On National Bike to Work Day in May, Brendan Markham, 24, decided he would ride his bicycle from his Burke home to his office in Tysons Corner.
“It was the first time I ever used my bike to commute,” he said. “The morning leg of the trip went fine and I was feeling good about it.”
But on the way home, tragedy struck.
As Markham was riding home through Fairfax City that evening around 7 p.m., an ice cream truck struck him a short distance from the Fairfax Square Apartment complex.
Markham suffered broken ribs, one of which punctured his lung.
“When the truck hit me, I was thrown up on the hood of the truck and then rolled off and landed in front of its front left tire,” Markham said. “The tire then rolled over me and remained on my back before it eventually backed up off of me.”
Many Fairfax residents witnessed the accident.
“The truck pulled out from a side street near Burke Station Road without seeing him. We were first on the scene before the ambulance arrived and it was terrible,” said Fairfax City resident Kelly Ojala, who was heading to dinner with his wife that evening. “[Markham] was screaming in pain from the tire tracks on his back, and we tried to keep him still. There were bits of his purple bike-to-work shirt actually rubbed into the pavement.”
The truck’s driver, Impha Gassama, 52, of New Carrollton, Md., was charged with failing to yield the right of way from a private drive, according to Fairfax City Police spokesman Dan Grimm.
Gassama was unable to be reached to comment for this article.
National Bike to Work Day was on May 20. Markham only recently has recovered from the injuries.
And another cycling accident occurred in Fairfax on National Bike to Work Day in 2010.
That accident resulted in two deaths.
“We had an unusual number of bike fatalities last year,” said Fairfax County Police spokesman Bud Walker. “We had 86 accidents that involved collisions between a bicycle and a motor vehicle, four of which resulted in fatalities.”
Walker said there have not been any bike-related fatalities yet this year, a statistic for which Markham said he is grateful.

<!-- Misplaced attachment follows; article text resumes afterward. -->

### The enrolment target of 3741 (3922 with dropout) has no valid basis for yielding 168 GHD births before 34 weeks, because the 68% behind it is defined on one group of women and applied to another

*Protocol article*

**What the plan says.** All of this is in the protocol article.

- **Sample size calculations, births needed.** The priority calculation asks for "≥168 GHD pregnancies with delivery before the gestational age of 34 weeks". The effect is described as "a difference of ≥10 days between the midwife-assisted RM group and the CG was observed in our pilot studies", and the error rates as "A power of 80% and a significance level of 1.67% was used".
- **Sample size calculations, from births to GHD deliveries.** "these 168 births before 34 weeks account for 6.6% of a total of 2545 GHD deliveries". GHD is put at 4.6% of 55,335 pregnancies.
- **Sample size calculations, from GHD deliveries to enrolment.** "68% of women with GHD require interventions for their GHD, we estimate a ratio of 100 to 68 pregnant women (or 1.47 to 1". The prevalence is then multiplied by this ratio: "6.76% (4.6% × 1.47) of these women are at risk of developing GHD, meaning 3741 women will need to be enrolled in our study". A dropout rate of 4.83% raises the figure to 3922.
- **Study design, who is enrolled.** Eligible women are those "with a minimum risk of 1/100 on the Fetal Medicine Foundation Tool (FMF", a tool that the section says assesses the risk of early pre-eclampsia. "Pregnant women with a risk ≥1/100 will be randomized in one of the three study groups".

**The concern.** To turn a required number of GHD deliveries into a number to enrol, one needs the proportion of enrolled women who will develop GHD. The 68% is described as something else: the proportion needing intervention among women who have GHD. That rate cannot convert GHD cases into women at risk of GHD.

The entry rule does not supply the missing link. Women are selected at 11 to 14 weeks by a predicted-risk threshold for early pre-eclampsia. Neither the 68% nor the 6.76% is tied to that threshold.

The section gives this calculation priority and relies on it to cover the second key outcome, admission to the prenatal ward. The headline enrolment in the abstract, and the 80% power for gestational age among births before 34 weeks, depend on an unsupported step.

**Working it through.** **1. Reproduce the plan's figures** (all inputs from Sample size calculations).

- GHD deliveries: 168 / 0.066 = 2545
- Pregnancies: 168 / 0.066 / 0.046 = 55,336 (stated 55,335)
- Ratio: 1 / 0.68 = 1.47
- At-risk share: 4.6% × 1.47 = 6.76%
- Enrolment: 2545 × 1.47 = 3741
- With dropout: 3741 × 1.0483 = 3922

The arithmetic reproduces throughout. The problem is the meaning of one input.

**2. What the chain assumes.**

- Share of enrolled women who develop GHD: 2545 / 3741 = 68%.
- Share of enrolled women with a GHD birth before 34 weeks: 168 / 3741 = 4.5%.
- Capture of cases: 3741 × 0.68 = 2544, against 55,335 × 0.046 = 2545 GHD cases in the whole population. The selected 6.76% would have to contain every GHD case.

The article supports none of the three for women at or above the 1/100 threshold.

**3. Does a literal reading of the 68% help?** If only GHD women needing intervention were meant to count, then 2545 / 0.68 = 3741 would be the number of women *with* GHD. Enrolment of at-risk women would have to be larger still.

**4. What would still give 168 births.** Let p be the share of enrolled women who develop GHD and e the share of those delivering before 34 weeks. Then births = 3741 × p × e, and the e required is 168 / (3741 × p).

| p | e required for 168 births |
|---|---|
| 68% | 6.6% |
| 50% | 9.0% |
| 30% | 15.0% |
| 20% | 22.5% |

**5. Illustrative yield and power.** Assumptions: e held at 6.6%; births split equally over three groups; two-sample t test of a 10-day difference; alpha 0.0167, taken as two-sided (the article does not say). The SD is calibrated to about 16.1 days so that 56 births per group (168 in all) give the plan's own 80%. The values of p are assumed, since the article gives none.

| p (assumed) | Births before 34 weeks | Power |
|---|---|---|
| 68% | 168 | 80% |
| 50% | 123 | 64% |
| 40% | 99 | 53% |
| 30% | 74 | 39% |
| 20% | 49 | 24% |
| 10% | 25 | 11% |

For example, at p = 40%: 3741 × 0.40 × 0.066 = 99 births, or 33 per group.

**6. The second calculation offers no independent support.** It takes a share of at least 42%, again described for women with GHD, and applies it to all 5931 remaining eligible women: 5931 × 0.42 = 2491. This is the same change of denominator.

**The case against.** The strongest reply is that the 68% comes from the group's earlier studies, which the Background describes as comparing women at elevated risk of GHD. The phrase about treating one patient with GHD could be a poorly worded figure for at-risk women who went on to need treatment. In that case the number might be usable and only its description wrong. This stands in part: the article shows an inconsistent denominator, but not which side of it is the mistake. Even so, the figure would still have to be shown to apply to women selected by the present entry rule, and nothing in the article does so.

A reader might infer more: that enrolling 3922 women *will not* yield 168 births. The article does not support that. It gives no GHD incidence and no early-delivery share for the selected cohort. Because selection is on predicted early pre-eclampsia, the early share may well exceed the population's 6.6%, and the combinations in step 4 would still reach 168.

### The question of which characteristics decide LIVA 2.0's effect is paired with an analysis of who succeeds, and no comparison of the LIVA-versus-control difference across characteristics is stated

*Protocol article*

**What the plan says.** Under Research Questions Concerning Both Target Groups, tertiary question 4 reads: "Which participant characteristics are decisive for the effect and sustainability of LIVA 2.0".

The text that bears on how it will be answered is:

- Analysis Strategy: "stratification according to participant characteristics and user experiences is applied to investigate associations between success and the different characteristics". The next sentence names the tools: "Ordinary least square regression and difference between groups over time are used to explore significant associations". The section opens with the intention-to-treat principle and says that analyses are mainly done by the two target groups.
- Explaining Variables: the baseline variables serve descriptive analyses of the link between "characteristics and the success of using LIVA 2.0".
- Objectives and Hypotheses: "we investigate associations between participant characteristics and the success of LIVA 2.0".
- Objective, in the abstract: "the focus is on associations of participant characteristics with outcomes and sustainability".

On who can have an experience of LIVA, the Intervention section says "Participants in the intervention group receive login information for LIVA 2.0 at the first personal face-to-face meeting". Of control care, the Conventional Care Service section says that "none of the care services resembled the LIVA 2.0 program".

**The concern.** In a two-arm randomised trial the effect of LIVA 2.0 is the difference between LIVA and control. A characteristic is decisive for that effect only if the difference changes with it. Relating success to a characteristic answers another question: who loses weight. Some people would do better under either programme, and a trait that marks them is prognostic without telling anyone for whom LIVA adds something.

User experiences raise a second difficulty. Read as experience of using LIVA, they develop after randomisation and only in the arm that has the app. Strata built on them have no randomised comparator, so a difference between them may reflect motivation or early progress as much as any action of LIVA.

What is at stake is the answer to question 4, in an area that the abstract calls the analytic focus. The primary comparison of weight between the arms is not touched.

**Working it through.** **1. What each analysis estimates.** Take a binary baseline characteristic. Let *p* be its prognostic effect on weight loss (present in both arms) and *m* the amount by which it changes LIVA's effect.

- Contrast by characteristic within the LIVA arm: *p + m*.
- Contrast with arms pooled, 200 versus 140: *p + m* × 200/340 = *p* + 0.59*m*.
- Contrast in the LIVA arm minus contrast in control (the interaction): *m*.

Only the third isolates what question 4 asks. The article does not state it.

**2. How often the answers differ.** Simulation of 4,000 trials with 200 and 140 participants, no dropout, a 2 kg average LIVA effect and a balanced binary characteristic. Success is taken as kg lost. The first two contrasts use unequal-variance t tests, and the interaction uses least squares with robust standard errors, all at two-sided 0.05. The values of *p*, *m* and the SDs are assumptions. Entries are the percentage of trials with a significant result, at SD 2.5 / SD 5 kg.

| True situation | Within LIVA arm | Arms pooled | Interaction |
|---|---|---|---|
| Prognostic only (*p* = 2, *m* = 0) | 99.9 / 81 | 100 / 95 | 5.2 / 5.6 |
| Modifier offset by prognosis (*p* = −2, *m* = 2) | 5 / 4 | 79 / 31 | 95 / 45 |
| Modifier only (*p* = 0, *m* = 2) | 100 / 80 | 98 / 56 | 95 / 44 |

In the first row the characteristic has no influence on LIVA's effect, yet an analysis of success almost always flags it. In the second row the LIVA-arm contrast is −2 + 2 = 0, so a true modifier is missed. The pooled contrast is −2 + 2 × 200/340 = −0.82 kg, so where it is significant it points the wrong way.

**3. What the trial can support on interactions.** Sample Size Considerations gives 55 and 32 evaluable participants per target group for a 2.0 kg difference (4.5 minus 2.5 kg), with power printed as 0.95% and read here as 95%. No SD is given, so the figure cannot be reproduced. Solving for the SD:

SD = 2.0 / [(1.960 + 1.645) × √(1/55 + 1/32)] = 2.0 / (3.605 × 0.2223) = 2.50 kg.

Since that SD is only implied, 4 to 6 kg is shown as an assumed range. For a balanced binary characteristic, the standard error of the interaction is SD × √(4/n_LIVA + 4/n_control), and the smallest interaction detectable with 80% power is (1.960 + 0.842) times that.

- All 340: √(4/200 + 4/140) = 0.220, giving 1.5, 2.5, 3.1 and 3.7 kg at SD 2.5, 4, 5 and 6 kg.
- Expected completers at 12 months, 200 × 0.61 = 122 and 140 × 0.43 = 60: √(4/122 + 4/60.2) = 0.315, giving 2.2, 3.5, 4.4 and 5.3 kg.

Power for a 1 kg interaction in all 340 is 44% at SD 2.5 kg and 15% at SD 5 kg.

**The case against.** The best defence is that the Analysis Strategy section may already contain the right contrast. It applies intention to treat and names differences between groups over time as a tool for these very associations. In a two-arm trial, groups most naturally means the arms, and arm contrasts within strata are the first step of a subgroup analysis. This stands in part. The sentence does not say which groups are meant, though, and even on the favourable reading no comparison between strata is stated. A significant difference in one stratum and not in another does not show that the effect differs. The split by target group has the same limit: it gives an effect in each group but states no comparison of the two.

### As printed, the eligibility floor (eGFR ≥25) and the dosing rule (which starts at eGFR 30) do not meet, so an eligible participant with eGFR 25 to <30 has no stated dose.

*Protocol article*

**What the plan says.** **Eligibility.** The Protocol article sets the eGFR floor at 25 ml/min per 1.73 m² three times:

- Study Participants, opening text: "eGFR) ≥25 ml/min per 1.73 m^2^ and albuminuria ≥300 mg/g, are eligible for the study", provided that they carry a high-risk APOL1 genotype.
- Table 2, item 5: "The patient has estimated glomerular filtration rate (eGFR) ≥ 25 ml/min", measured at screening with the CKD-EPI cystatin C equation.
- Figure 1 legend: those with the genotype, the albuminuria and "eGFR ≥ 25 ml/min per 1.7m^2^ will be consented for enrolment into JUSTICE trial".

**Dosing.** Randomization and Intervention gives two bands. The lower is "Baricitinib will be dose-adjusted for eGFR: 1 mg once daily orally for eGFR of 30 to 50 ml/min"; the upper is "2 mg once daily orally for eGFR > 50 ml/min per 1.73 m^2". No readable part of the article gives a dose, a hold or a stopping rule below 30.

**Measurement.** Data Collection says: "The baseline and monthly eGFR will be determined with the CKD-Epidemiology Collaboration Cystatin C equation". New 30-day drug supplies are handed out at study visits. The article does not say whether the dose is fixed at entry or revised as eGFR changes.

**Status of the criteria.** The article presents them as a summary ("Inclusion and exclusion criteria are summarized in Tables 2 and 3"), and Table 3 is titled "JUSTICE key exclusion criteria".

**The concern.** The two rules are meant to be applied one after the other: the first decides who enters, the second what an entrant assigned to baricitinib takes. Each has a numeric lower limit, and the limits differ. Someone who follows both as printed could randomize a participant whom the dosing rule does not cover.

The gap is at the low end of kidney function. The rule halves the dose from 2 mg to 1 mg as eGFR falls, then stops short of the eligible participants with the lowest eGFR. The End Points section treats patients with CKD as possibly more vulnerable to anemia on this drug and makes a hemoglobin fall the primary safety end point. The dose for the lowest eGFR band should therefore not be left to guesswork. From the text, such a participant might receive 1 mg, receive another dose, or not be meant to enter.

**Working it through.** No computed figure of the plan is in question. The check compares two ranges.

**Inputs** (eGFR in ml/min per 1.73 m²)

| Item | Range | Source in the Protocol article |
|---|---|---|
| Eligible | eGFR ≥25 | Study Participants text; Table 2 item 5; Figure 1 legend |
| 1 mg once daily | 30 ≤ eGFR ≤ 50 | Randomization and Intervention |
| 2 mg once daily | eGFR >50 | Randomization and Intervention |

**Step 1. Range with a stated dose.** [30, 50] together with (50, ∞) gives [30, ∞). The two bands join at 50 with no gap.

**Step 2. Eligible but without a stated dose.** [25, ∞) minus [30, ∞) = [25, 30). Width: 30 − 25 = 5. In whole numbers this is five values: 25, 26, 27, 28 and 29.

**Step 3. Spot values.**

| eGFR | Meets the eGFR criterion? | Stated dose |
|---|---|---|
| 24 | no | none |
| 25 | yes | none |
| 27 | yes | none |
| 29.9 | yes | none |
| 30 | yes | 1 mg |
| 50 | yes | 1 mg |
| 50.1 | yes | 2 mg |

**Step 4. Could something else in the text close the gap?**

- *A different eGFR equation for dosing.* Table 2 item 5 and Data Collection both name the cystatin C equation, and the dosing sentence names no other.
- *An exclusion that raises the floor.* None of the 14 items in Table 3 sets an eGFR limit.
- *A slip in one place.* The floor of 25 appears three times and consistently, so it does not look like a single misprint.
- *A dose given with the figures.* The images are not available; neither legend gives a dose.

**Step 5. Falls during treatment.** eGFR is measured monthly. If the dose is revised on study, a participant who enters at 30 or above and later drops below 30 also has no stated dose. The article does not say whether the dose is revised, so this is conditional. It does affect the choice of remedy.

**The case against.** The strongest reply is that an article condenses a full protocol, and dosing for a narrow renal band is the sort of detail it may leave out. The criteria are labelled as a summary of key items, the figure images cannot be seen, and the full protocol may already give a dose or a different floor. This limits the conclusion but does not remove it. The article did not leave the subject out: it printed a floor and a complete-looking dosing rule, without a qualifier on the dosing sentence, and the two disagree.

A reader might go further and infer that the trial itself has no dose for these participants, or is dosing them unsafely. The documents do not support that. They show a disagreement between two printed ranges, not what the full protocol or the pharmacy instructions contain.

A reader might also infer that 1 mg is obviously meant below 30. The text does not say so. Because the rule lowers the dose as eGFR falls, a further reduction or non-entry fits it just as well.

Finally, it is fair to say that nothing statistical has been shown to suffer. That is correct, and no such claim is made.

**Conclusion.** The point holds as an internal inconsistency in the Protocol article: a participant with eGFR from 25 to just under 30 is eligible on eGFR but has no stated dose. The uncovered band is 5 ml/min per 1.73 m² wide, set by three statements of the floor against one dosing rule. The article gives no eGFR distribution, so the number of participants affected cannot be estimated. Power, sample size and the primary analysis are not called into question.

According to Walker -- who compiles bicycle accident statistics for the police department -- motorists and cyclists often are equally at fault when such accidents occur.
“In the 2010 accidents between cyclists and motorists, 53.5 percent of cyclists were at fault,” he said. “Which tells me that there needs to be more mutual respect on both sides of the issue.”
Walker said motorists should treat bicycles as vehicles, and treat them accordingly. By the same token, cyclists should act as vehicles, and obey all traffic rules and laws.
“We are at a really critical point in Fairfax County,” said Bruce Wright, president of Fairfax Advocates for Better Bicycling, a local cycling advocacy group. “More and more people are choosing to commute by bike and a lot needs to be done on both sides to educate both motorists and cyclists about our joint responsibilities.”
Virginia law states that, except under a limited set of circumstances, cyclists “shall ride as close as safely practicable to the right curb or edge of the roadway.”
But both Walker and Wright said that isn’t always practical.
“If I’m on a bike in a lane that is 12 feet wide -- which most generally are -- I cannot share a lane with a motorist safely. On a bicycle, I need about four feet of navigating room around me, and a car generally needs about 10 feet or so. That’s 14 feet. If I am all the way to the right, a car will generally try to share that lane with me and pass me much too closely. Passing a bicycle in a car at closer than two feet is not safe. So I generally ride in the center of the lane, to force that vehicle to go around me as they would another car.”
Walker, a cyclist himself, agreed, saying cyclists should “own the lane” they are in, to get the respect of passing motorists. “Motorists need to know why cyclists are doing that, and there needs to be a mutual respect,” he said.
After his ordeal, Markham now is committed to getting that message across.
“I want to bring more bike safety awareness to the Northern Virginia area,” he said. “I have gotten involved with the Washington Biking Association and I want to get out there and speak to the public to educate both drivers and cyclists about sharing the road safely. No one should have to go through what I did.”